Hence, not bloc-voting.
C) Omniscient 3P-POV: Again, you are incorrect. The “omniscient” here refers to the narrators knowledge of other characters thoughts and emotions. Even if you included factual information, the specific knowledge revealed in that paragraph is well within Garrison’s limits. Furthermore, that is actually exposition. You might well criticize the placement of it (I see no issue), but you are absolutely incorrect to claim that it is an example of moving from limited to omniscient.
In Summary: You foolishly and arrogantly ignored the actual definitions of various words and terms in order to attempt to prove me wrong. You failed miserably. I recommend that you look into the history of mining and related techniques particularly: for the analytical mind, it’s actually quite fascinating. Oh, and don’t use Wikipedia… it’s often wrong on the details.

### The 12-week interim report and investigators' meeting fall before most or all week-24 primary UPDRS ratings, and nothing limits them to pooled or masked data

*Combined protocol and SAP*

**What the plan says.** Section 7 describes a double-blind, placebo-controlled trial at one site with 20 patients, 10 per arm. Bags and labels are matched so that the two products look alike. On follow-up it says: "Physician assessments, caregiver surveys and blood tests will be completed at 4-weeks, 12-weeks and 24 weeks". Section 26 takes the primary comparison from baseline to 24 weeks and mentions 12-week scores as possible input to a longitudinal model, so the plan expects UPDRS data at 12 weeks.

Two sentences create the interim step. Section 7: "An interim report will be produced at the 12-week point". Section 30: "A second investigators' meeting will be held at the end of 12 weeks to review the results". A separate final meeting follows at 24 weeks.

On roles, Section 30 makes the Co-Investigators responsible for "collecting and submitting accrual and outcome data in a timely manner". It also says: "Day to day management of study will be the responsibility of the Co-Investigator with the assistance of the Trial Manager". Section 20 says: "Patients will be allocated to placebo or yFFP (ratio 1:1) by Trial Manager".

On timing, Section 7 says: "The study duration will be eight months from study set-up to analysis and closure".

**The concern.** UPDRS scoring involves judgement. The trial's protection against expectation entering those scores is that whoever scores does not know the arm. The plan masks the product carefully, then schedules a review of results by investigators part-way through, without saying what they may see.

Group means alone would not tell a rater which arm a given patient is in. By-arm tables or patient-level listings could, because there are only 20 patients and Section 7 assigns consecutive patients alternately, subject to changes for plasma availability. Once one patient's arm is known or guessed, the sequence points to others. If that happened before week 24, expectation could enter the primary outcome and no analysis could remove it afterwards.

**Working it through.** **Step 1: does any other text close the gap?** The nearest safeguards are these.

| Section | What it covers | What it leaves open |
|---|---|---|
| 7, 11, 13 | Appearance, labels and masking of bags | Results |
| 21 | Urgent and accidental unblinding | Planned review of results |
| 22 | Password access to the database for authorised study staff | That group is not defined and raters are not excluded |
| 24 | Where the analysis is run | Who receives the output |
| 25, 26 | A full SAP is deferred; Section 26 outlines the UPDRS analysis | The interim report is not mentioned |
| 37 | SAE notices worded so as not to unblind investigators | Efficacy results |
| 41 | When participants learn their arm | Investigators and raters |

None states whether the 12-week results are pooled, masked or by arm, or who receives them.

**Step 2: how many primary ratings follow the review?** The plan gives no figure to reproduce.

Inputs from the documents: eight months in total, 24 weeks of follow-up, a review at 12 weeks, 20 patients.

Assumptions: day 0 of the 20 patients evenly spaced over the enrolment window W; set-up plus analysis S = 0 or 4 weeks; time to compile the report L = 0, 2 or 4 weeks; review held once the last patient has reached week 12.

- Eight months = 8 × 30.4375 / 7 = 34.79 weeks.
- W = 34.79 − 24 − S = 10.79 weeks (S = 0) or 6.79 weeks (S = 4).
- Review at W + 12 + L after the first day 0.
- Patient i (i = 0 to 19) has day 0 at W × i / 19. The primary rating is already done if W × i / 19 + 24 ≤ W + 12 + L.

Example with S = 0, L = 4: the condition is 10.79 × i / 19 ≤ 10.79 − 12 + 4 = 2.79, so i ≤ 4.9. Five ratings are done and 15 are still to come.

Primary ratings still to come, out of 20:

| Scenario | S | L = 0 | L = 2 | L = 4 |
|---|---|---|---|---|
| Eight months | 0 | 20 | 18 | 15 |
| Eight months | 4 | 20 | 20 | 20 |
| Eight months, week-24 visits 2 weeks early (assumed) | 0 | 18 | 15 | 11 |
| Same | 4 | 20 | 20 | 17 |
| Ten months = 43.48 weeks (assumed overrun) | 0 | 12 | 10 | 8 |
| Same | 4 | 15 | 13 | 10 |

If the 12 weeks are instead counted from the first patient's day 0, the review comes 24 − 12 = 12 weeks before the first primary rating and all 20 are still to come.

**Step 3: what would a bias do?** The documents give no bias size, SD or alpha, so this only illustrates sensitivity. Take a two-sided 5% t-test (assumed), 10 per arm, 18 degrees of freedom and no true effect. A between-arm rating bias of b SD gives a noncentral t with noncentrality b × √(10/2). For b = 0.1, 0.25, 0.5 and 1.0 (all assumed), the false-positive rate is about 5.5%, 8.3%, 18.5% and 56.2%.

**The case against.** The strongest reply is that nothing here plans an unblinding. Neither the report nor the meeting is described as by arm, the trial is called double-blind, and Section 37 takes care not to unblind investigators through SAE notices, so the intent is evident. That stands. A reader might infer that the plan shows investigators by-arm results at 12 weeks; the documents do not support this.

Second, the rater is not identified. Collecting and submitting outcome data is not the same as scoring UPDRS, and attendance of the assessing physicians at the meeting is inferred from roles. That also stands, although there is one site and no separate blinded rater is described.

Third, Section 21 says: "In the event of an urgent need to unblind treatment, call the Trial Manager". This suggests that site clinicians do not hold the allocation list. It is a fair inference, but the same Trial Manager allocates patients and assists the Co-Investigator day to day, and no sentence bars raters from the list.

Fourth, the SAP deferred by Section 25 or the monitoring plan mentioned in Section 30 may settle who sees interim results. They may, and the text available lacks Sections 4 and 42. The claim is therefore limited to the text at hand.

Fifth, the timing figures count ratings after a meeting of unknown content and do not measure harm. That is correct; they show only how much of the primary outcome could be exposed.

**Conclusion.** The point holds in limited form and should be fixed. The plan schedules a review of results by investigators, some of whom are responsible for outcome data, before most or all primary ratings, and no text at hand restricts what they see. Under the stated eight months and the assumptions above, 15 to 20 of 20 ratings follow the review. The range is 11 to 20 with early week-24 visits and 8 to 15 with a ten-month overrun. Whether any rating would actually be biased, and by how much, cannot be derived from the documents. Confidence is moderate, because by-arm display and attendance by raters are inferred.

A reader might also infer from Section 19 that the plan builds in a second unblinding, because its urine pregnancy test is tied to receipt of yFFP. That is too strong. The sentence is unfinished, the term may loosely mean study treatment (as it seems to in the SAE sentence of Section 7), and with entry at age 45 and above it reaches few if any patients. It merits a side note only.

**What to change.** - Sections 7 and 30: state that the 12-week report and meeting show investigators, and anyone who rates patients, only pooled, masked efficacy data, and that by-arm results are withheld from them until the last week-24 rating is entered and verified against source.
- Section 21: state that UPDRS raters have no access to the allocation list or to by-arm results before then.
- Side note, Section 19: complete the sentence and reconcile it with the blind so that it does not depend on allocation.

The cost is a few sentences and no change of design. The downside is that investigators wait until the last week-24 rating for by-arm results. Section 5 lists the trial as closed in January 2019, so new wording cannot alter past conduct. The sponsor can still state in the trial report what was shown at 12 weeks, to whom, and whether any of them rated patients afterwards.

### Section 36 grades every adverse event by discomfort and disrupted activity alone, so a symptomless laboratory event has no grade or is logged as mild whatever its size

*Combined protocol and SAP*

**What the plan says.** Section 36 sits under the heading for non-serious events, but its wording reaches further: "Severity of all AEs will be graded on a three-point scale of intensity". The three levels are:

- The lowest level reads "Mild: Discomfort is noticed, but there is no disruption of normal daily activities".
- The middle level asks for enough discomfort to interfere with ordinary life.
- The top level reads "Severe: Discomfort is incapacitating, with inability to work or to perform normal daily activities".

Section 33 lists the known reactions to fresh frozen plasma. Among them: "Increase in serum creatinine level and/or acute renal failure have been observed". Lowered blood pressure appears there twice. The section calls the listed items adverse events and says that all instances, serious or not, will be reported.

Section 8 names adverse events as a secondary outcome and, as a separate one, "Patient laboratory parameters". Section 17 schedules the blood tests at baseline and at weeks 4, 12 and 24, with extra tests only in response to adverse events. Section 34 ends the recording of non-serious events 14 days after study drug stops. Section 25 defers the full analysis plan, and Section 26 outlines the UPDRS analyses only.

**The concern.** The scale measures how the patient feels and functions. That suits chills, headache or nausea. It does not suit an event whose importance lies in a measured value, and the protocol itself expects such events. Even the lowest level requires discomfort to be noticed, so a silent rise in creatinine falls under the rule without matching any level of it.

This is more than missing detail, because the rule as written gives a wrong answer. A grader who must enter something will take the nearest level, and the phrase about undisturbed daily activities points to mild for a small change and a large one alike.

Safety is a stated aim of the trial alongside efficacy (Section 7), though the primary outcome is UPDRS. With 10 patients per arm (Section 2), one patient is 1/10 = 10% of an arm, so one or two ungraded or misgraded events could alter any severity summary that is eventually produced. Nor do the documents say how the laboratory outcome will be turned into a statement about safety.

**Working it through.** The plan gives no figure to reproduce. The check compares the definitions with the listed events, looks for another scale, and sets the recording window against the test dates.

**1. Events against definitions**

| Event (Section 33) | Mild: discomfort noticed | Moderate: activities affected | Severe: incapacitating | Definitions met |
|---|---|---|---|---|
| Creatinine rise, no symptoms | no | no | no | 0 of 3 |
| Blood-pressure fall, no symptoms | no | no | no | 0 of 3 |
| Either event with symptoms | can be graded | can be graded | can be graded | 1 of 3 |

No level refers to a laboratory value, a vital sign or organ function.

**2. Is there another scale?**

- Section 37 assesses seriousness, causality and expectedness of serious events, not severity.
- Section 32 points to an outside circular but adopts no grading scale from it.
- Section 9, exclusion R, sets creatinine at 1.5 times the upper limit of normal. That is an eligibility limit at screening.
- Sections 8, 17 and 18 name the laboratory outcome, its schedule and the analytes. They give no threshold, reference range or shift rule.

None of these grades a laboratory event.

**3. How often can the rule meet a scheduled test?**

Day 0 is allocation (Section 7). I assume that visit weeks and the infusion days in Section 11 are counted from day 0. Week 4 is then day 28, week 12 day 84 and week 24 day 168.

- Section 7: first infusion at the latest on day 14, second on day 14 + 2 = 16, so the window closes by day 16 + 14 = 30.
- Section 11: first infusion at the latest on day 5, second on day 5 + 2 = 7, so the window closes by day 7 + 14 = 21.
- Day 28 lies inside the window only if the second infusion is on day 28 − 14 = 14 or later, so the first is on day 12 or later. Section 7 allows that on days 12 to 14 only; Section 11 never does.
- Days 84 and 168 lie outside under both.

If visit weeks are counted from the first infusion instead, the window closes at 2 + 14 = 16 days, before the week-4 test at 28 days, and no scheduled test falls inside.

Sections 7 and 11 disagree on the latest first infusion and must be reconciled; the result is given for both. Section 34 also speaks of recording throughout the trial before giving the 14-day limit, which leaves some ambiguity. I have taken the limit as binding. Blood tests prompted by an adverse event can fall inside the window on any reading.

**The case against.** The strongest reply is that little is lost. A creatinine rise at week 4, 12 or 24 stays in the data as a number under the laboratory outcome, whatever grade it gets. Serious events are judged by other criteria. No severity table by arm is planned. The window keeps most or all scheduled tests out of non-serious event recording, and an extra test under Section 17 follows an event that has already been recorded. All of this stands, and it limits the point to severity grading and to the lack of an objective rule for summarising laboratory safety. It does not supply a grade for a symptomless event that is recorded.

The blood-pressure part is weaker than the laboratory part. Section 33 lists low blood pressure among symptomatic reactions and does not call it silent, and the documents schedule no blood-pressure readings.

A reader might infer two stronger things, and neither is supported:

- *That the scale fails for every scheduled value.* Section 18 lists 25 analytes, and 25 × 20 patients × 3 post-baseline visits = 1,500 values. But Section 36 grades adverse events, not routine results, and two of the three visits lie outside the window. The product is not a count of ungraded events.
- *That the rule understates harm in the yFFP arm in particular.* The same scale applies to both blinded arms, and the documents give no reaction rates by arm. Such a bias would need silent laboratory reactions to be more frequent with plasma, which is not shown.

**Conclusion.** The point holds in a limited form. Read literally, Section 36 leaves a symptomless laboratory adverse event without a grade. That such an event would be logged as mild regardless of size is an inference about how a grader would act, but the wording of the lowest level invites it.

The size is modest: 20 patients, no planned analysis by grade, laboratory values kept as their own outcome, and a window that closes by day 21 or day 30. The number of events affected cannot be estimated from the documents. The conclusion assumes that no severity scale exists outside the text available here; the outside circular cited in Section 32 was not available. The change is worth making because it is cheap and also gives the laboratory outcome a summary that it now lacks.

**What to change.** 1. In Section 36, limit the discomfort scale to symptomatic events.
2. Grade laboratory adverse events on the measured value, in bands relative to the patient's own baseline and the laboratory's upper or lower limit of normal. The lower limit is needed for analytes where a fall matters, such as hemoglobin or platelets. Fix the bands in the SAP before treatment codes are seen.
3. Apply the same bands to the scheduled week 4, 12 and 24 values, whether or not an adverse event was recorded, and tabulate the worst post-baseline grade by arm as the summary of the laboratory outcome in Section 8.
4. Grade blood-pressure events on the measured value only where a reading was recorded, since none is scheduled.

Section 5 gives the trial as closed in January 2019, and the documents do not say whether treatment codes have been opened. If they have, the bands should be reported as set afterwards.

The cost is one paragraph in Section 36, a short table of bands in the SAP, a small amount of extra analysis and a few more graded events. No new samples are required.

Fred Davis: No more than it would be incorrect to say “bauxite mining.” Which is to say: not at all.
As I’ve explained elsewhere, I never believe anything a pseud stranger says about their personal lives during an argument. Sure you’re married to a geological engineer, sure you are, and I’m sure she cuddles up and tells you “Oh, let me explain strip mining to you, hot stuff,” all the time.
Tell you what: hand over a link to her CV, with an email, so I can double-check with her and then check what she says against five other people with similar CVs, and I’ll take your story seriously. But actually, I won’t since it isn’t necessary—that stuff under the lava a. isn’t lava (it’s magma) and b. what you describe isn’t how the book works! Did you read the book? Did you even read the link? I did. I also did a few searches to see what the heck lava-mining was supposed to be. In the book, they’re not looking to extract the stuff “least a few feet below the direct surface, having settled during pre-solidification cooling”, they are instead: